Sunday, 11 September 2016

Sports Direct: time for change

As you may have noticed, Sports Direct had its AGM this week, and meeting was totally dominated by how the board intends to overhaul its workforce practices. The treatment of the workforce at Sports Direct's Shirebrook warehouse has become a national story, and the company has come under pressure from the press (led by The Guardian), politicians (the BIS committee) and investors.

It was a very pleasing AGM for those of us who work on capital strategies in the UK. A resolution filed by Trade Union Share Owners (TUSO) received a majority (52%) of the vote of independent shareholders, despite the board recommending opposition. This is the first time a shareholder resolution filed by unions in the UK has received a majority of the non-insider vote. This has put TUSO on the map, and we hope this is just the start.

A majority of independent shareholders also voted against the chairman Keith Hellawell (something TUSO had called for at last year's AGM), which means that he will face re-election within 90 days. This increases pressure on him to meet the demands of investors, otherwise he could face another embarrassingly large vote against.

The Investor Forum's role has been important here. After a prolonged period of engaging behind the scenes, the Forum decided to go public with its concerns about governance and working practices. It has disclosed that it organised a meeting between the full board and major institutional investors after the AGM. The Forum has also made clear that it wants a genuinely independent review of the company's practices, rather than relying on law firm RPC. So the board is under significant ongoing pressure for real change.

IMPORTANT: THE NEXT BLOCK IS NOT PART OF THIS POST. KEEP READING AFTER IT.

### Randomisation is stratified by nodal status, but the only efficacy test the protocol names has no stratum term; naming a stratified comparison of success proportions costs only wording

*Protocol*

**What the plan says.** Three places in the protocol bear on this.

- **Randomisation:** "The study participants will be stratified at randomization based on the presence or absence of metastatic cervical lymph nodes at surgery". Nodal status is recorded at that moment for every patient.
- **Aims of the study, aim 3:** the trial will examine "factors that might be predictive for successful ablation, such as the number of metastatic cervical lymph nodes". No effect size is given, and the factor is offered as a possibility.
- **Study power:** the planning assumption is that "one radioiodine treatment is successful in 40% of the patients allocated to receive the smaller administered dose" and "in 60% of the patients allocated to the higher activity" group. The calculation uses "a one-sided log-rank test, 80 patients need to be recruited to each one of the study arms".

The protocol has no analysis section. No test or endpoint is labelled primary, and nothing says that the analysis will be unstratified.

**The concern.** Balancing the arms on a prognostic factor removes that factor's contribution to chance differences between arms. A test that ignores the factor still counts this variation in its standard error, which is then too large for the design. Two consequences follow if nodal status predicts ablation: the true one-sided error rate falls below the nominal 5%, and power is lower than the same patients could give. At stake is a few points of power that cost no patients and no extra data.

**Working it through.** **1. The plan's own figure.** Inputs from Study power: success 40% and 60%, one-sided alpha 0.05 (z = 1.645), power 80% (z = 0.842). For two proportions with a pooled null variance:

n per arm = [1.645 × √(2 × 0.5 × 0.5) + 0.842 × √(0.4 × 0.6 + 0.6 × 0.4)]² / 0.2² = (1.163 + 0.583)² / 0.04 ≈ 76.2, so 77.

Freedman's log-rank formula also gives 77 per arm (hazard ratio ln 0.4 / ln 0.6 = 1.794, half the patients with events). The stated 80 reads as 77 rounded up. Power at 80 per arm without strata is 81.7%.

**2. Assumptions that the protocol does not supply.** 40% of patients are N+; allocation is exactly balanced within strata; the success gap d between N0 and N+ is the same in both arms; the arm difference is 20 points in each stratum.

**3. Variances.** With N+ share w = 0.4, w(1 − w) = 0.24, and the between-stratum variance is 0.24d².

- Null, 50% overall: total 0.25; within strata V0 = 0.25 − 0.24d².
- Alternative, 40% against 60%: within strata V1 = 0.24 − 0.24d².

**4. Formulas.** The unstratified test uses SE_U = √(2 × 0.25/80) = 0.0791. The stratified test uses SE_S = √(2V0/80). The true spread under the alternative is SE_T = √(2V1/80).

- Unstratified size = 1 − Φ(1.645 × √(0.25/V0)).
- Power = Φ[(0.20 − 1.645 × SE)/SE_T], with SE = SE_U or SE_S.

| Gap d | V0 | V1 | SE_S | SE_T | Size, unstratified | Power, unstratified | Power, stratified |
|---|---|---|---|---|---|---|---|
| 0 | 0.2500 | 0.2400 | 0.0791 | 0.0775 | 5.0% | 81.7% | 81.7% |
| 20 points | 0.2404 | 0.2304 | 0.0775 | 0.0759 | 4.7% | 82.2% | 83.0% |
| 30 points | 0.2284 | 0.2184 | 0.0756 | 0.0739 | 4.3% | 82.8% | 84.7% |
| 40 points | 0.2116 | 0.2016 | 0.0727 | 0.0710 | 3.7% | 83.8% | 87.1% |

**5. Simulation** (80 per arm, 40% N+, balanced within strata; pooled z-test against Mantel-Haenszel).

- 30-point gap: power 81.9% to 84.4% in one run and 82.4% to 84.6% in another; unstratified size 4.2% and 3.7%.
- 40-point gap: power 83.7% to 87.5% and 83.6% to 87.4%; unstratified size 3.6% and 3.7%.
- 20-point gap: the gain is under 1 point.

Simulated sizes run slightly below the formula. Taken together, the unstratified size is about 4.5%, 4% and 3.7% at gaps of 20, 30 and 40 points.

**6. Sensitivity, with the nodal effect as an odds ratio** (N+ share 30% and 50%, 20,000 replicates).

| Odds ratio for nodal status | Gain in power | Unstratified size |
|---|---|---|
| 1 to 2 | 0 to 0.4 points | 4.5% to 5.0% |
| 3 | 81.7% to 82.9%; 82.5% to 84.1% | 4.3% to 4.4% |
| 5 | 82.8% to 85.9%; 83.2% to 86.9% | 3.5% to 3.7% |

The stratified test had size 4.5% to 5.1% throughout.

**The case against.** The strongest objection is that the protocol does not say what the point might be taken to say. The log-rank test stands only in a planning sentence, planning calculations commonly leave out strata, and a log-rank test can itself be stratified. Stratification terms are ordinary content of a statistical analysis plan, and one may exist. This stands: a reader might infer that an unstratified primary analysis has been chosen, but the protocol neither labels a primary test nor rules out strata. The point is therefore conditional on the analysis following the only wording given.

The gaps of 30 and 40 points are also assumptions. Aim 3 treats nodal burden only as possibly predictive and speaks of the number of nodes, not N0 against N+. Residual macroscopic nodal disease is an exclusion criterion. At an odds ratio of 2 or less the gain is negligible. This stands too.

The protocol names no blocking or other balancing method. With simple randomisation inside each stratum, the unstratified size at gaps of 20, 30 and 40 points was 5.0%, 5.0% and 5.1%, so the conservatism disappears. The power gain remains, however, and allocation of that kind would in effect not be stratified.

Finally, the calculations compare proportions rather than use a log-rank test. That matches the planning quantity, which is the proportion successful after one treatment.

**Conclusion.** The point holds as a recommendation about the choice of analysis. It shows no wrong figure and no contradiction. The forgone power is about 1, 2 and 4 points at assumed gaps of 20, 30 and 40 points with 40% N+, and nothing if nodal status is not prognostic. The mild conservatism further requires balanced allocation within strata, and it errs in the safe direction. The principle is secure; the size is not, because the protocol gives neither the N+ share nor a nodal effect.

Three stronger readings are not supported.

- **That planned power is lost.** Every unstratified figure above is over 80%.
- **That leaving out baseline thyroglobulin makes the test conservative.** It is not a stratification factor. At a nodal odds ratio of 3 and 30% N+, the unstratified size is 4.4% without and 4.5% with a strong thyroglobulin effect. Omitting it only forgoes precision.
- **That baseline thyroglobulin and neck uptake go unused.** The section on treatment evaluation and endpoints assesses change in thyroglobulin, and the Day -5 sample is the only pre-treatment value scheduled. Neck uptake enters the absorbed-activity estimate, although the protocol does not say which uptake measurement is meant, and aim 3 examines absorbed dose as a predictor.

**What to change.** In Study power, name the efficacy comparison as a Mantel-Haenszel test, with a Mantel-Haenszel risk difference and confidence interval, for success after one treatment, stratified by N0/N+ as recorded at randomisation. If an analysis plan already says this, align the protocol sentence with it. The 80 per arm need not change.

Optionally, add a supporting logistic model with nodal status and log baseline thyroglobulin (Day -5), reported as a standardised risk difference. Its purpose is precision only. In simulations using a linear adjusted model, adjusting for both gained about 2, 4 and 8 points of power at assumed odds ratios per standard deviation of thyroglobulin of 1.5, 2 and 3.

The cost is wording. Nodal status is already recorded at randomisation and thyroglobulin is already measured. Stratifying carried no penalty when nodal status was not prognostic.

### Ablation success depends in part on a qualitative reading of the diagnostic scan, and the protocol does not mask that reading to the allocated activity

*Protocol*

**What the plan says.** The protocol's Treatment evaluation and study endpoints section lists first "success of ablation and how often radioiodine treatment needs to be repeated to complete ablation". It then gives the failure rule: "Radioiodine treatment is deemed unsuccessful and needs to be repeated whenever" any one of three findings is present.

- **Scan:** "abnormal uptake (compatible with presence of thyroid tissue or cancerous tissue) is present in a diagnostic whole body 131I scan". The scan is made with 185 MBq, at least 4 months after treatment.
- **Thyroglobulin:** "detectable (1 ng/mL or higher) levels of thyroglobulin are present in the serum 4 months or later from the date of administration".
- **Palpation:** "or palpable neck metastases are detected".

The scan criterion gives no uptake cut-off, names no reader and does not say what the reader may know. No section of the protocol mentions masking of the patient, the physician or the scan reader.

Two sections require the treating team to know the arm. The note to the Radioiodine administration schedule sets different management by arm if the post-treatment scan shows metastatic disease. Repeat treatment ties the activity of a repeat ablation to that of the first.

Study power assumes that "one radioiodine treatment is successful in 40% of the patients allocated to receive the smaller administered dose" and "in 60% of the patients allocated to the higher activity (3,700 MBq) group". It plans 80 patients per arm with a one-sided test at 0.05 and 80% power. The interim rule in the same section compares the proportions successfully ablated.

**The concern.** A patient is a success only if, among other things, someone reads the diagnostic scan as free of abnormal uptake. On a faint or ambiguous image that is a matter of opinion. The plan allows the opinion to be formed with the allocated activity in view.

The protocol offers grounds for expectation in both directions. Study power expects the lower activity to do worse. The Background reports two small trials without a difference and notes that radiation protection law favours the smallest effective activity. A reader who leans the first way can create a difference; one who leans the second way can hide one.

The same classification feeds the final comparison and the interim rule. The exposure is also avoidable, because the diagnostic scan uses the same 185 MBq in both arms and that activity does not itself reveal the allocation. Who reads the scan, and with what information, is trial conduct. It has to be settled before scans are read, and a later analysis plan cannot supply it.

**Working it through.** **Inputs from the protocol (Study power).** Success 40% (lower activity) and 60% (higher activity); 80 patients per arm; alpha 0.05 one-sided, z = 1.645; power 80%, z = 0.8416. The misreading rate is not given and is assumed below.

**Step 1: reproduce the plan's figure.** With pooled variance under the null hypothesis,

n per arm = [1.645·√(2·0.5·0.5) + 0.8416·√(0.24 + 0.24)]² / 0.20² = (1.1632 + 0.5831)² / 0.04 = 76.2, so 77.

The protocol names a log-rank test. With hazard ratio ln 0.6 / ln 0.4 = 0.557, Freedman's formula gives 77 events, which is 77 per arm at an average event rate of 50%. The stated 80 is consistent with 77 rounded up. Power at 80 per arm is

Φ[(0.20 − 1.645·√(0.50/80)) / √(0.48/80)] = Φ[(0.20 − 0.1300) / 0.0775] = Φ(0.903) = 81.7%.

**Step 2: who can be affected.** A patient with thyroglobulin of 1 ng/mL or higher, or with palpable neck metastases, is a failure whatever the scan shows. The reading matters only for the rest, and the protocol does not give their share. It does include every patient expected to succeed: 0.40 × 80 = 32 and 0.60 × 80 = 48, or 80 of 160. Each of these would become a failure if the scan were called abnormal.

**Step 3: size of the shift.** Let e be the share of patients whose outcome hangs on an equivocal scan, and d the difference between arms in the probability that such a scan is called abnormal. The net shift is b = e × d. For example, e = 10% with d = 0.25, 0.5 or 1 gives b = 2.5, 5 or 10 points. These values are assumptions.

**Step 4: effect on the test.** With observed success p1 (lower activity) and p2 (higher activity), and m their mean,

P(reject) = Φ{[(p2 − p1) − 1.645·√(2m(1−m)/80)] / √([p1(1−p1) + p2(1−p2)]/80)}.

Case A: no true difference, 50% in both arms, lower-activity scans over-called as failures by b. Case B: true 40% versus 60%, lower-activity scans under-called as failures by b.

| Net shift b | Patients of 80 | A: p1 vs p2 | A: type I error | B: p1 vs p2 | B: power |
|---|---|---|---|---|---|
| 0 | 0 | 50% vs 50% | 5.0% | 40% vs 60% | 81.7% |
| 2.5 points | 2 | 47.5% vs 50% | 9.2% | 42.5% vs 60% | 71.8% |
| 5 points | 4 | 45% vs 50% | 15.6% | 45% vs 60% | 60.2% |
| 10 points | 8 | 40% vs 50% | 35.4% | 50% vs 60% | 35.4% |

It's important to restate how central trade unions have been to the Sports Direct story. If Unite were not working with the largely temporary workforce at Shirebrook then none of what has subsequently come to light would be known. We also hope that TUSO has played a useful role in making sure that these employment practices have been a central issue in engagement between the board and shareholders.

Therefore it's important that the trade union's understanding of the company is both part of the review that is undertaken, and that Unite's recommendations for change are given proper attention. For example, the abuses that Unite was able to expose are directly related to the nature of employment at Shirebrook. The vast majority of the 4,000-ish workers are on temporary contracts and employed via two agencies, rather than being direct employees. This, plus the now infamous "Six Strikes" policy makes workers much more reluctant to challenge bad behaviour.

Businesses need some flexibility, but even allowing for seasonal changes in demand the size of the workforce at Shirebrook does not seem to change that much, so there is no functional reason why Sports Direct needs to have some many temporary workers. Instead it means that Sports Direct uses precarious work to keep costs down and workers feel reluctant to speak as a result. Therefore any lasting solution to the problems at Shirebrook must involve shifting a large proportion of these workers from temporary to permanent contracts. Sports Direct should sit down with Unite and discuss how to achieve this as a matter of urgency.  

We had a great result this week. Investor pressure, political intervention and serious media scrutiny have given the company a real jolt, and a record result. Now it's important that this translates into real change.

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